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3D Printing @ Gerstein + MADLab: Home

Everything you need to know about the Gerstein Science Information Centre's 3D printers in the MADLab

About 3D Printing @ Gerstein + MADLab

In October 2014, the Gerstein Science Information Centre and the MADLab launched 3D Printing @ Gerstein + MADLab, a self-serve 3D printing studio complete with two MakerBot Replicator 2 3D printers and a MakerBot Digitizer 3D scanner. The service is available for all University of Toronto students, staff, and faculty. 

What do I have to do to use the printer?

  1. Become a 3D Printing @ Gerstein + MADLab Certified User
  2. Reserve time on the printer 
  3. Pay $1.50 for each 1/2 hour reserved on the printer
  4. Get to printing!

Where are the 3D printers located? 

The printers are located in the MADLab (Room B112) on the first floor basement of the Gerstein Science Information Centre.

When can I book time on the printer? 

Printers are available by reservation only. The service will be open Monday to Friday 9:00 am - 5:00 pm.

I have questions!

Wonderful! We love questions. Send them to us at gerstein.3dprinting[at] 

What are the finished products made of?

The 3D printers at Gerstein + MADLab use PLA (polyactic acid), a biodegradeable thermoplastic aliphatic polyester dervied from corn starch. It's safe to use in our space. You can view the PLA Material Data Safety Sheet.

We currently have filament in many colours, including: white, black, neon pink, bright green, green, army green, electric blue, peach, brown, grey and purple! Unless otherwise requested, you'll print your job in whatever colour is loaded into the printer when you begin your reservation. If you would like to print in a specific colour that we offer, please email us ahead of time and we can help you switch out the filament. Please note that colour requests cannot be guaranteed.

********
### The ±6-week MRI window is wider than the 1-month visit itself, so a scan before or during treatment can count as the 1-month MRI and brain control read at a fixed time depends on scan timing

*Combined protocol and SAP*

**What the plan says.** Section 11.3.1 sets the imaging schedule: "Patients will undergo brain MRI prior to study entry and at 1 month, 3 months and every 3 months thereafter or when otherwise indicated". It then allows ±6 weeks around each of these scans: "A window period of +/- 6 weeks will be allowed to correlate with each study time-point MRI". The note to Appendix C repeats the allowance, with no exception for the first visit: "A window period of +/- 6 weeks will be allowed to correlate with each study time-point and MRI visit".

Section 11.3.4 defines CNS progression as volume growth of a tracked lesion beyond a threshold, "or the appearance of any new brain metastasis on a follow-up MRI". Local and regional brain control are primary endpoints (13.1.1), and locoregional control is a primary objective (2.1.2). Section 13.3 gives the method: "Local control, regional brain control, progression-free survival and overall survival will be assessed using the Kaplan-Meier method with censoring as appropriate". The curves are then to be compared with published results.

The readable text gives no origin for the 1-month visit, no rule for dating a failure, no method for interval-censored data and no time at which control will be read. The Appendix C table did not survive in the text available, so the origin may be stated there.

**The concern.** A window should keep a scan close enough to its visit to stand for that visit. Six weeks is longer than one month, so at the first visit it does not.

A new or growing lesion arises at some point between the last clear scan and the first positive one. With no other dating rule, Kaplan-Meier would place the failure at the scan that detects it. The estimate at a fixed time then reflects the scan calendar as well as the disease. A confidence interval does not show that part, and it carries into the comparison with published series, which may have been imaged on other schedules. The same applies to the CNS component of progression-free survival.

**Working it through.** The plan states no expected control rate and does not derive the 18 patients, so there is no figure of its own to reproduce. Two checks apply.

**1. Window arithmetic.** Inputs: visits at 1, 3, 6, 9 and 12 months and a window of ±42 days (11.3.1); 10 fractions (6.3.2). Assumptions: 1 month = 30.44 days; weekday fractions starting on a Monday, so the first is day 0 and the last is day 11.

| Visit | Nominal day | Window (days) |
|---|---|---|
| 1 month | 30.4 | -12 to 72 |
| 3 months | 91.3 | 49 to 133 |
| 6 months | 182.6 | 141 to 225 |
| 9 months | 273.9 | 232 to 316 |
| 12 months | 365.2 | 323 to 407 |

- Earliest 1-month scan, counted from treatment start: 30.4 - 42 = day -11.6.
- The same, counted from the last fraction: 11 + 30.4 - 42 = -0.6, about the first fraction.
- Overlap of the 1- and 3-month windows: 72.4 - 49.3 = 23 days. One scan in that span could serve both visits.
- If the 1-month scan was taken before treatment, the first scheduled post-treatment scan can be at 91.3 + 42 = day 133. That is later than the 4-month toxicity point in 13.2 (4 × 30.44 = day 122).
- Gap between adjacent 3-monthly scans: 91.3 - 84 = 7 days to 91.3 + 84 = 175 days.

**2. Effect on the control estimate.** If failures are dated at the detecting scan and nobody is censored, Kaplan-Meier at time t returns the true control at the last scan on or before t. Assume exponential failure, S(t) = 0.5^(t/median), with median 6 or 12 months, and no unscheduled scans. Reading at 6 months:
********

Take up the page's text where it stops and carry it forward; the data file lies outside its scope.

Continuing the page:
Also note that white PLA can easily be painted. 

Makerbot Replicator 2 Specs

 Build volume (cm)

28.5 L x 15.3 W x 15.5 H

 Minimum layer  height (micron)


 Nozzle Diameter


 Filament Diameter



PLA – various colours

 File type



SD card port


3D Printing @ Gerstein + MADLab acknowledges the following 3D Printing services for sharing their experience and various materials which contributed to the development of our service: 

Rodgers 3D Studio at the University of Alabama Libraries

Toronto Public Library Digital Innovation Hub

Thank you!


March 16, 2020

Please be informed that the 3D printing service at MADLab + Gerstein is closed until further notice

March 13, 2020

As a result of the decision to suspend in-person classes and workshops at UofT, we will not be offering 3D Printing Safety Training sessions until further notice. 

Please refer to the UofT home page ( for the latest updates with regard to campus operating status.

June 14, 2016

Starting July 4, 2016, we will no longer be accepting cash payments. Payments will be accepted via credit or debit only.

What is 3D Printing?

3D printing turns computer models into real, physical things. It takes a particular material (usually plastic), melts it to a point when it can be extruded out of a small nozzle, and deposits it down in successive layers according to a computer program until an entire 3D object is created... right before your eyes!

Common applications of 3D printing include rapid prototyping and product development, though is increasingly popular in biotechnology, fashion, construction, and other industries. It's also becoming increasingly popular among hobbyists and makerspaces in public and academic libraries.